Finding the "Right" Mentor

The Startup Genome brings up the factor of the “right mentors” and how they positively influence the startup's ability to raise funds. However, the startup genome doesn't articulate what it entails to be the right type of mentor. In order to discover the “right” types of mentors for startups, I conducted interviews with novice entrepreneurs, experienced entrepreneurs, and read through academic research.

A novice entrepreneur and I at Philly Tech Meetup’s happy hour were discussing why he would want a mentor. He said, “mentors speed up interpreting the metrics and figuring out how to act on them.” He went on to add, “mentors are good at pattern matching." We continued our discussion in an email dialogue. I asked him to described what a great mentor would look like for his company. He defined a “great” mentor as an individual with “deep knowledge” of their respective industry, to “have connections to others to fill in gaps in their, [the startups] experience, and business links that would help grow the company." According to this entrepreneur, the right mentor is a well connected and deeply knowledgeable individual in one or more industries, with the respective business experience to go with it.

In one of my interviews with the startup Inhabi, I learned that they’ve already attracted their first set of paying customers. They've been setting up experiments to test one product feature over another, and they currently have a lot of data on their users. From their perspective, they also believe that mentors are good at “pattern matching" for the purpose of making decisions on data that's been acquired during product tests. This startup seemed interested in making sense of on the data they were acquiring because they're concerned about how to acquire more customers. In other words, they're improving their customer acquisition.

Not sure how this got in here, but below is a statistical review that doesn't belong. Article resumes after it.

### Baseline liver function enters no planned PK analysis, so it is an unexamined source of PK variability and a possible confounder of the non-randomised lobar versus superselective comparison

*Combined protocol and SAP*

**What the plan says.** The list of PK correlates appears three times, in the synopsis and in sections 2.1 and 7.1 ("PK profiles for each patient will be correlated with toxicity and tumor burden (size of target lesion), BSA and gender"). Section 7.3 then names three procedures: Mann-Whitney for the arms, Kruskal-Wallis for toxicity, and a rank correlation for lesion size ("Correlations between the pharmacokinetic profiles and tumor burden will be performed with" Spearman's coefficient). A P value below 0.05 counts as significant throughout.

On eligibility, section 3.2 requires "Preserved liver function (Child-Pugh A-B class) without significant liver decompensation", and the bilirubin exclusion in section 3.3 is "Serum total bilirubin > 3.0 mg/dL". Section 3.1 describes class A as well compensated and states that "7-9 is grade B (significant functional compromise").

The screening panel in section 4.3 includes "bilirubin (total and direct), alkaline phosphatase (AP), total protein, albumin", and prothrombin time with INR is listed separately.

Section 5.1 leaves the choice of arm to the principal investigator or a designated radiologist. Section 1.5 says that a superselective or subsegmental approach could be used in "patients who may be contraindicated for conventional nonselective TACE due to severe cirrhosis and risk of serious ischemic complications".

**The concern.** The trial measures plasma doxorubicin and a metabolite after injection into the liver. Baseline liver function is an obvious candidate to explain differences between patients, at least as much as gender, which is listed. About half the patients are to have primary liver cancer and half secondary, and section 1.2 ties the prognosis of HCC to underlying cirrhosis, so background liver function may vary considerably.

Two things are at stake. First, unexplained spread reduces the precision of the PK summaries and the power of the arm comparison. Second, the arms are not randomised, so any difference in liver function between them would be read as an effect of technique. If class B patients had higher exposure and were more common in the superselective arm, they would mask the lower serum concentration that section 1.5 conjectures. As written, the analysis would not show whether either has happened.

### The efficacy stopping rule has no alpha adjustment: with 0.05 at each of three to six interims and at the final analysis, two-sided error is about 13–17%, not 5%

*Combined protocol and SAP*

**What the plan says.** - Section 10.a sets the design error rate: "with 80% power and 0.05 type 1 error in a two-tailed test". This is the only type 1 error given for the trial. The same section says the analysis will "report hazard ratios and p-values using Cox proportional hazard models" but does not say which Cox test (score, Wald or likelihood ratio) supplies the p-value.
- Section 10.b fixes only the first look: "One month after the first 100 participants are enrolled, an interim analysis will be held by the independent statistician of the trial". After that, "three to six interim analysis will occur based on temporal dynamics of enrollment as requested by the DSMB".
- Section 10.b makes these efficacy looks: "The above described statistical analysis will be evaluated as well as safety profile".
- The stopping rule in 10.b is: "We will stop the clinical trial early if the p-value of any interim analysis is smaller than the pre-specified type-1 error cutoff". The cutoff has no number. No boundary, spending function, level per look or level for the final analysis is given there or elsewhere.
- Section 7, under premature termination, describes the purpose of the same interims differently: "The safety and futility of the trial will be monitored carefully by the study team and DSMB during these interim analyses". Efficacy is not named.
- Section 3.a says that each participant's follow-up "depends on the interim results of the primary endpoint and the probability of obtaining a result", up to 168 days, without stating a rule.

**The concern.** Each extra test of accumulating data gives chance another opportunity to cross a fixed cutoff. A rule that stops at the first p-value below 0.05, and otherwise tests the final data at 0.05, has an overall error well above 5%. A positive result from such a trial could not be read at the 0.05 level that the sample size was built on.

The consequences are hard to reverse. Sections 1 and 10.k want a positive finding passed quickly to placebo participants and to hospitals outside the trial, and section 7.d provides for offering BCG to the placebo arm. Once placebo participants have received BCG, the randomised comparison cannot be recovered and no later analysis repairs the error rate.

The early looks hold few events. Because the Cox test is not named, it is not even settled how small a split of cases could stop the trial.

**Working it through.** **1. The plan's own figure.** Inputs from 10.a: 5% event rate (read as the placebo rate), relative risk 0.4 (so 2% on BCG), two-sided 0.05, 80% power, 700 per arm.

Another entrepreneur with the startup Dine&Ditch, when finding the right mentor, he "tends to look for weaknesses of core competencies of specific aspects of the business model and team."

And for your viewing, the following set of entrepreneurs were asked a single question, "How do you identify a mentor for your business?"

While interviewing various entrepreneurs, it seems that it's the norm to have several mentors at the same time. Whether that mentor is providing strategic advice on how to refine the product, the business model, or even customer acquisition, it's also the norm to have each mentor satisfy one particular area of expertise for the novice entrepreneur's business. 

From this data, it seems that the right type of mentor for a startup, or novice entrepreneur, is a person with expertise and connections in an area the novice entrepreneur or the startup team lacks.

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